PDC 2008: SensorMap Is Some Hot (and Cool) Tech
Los Angeles — Microsoft has already left its mark on software, consumer devices, gaming and the web. Next, the company is turning its attention to green technology, environmental research and effects climate change.
At its annual Professional Developers Conference, the company debuted some new distributed computing technology the Microsoft Research team has created to collect data on energy use, transportation efficiency and global climate change.
During Wednesday morning’s keynote, Microsoft Research’s Feng Zhao showed off the pocket-sized devices his MSR SenseWeb team created to monitor any number of environmental factors. Microsoft has deployed hundreds of these sensors, each no bigger than a cell phone, around downtown Seattle, Singapore and Taipei, in the mountains near Davos, Switzerland and glaciers in Juneau, Alaska.
Each sensor records information about wind speed, temperature, humidity and other metrics. The devices are customized for each location — the sensors in Davos are connected to high-tension power lines, and they measure shortwave radiation. The ones in Seattle have cameras and study traffic patterns. The sensors on the Alaskan glacier measure water discharge.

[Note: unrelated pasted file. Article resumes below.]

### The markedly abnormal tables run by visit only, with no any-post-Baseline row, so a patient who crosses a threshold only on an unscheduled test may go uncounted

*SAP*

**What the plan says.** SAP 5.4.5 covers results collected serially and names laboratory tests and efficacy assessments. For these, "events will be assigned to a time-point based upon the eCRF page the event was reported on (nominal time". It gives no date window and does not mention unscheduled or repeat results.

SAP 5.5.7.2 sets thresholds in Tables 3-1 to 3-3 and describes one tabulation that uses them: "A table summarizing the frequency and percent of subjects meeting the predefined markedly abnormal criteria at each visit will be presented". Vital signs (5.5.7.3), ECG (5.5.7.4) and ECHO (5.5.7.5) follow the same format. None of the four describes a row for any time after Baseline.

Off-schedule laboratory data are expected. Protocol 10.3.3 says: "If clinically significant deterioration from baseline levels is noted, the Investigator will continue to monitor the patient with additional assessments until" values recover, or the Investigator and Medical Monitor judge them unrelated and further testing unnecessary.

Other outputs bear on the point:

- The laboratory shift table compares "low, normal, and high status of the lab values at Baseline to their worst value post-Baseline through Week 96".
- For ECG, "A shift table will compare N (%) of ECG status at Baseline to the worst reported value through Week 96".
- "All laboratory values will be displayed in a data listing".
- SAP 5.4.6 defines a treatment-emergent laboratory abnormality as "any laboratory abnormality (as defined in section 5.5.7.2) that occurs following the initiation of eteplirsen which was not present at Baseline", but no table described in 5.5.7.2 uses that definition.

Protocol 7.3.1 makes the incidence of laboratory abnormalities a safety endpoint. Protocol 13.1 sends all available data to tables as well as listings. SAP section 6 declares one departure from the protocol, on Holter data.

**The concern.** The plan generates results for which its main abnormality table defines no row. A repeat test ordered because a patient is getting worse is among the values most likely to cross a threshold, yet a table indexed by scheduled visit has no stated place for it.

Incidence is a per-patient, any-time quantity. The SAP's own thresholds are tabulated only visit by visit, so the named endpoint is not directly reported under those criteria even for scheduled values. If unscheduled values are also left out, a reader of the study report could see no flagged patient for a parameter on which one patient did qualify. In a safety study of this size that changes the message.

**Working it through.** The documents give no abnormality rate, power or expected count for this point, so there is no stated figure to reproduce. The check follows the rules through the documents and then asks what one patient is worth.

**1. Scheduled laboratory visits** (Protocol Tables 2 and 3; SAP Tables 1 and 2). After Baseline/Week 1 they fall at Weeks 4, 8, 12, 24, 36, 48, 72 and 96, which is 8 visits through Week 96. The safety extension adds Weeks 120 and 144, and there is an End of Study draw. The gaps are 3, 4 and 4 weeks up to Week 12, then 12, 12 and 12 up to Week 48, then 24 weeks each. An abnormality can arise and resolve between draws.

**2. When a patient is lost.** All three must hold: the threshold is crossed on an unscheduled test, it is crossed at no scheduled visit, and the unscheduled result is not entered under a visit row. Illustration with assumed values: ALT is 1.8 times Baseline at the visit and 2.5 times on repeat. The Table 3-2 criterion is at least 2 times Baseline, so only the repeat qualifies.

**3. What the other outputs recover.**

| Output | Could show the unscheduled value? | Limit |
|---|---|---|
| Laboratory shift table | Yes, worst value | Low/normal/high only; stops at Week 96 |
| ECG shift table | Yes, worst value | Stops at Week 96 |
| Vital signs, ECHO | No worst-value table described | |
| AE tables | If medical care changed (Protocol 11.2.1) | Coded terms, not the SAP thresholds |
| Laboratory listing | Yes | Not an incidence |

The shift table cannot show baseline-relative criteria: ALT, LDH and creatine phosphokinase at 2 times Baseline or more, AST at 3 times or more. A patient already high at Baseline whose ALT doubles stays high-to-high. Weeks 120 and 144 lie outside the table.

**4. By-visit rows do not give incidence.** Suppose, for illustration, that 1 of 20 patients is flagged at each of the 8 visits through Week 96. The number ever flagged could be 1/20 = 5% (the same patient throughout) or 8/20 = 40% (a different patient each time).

Anyone can go to the SensorMap website to dig in to the sensor data, view time-based graphs and generate custom reports. The site will remain a public source of data for tracking changes in the environment.
As Microsoft Research’s director Rick Rashid quipped, “We’re using the cloud to keep track of clouds.”
It seems purely altruistic, but there’s a practical reason for Microsoft’s investment — the company is using the same tech to monitor the data centers which will power its new Windows Azure cloud computing platform. As the company builds the physical infrastructure for Azure, it’s also been installing sensors and feeding data into what it calls the Data Center Genome project. The sensors measure energy usage, heat and power distribution and efficiency within the warehouse-sized server complexes.
Zhao showed what the Genome data looks like. He revealed that hundreds of sensors had been deployed throughout the Los Angeles convention center, which is hosting the conference. On the stage’s jumbo screen, he showed a satellite photo of the building with a overlaying grid marking the energy sensor array.
He played back the collected data as an animated heat map, sped up over time, to show heat rising in parts of the building as attendees filed in to view the previous day’s Windows 7 keynote, then fanned out into the sessions and the expo hall afterwards.
It gave a detailed view of exactly how efficiently the air conditioning system cooled the building — including huge blue spots where the HVAC vents were pumping chilled air into areas of the hall that were entirely empty and devoid of people for hours.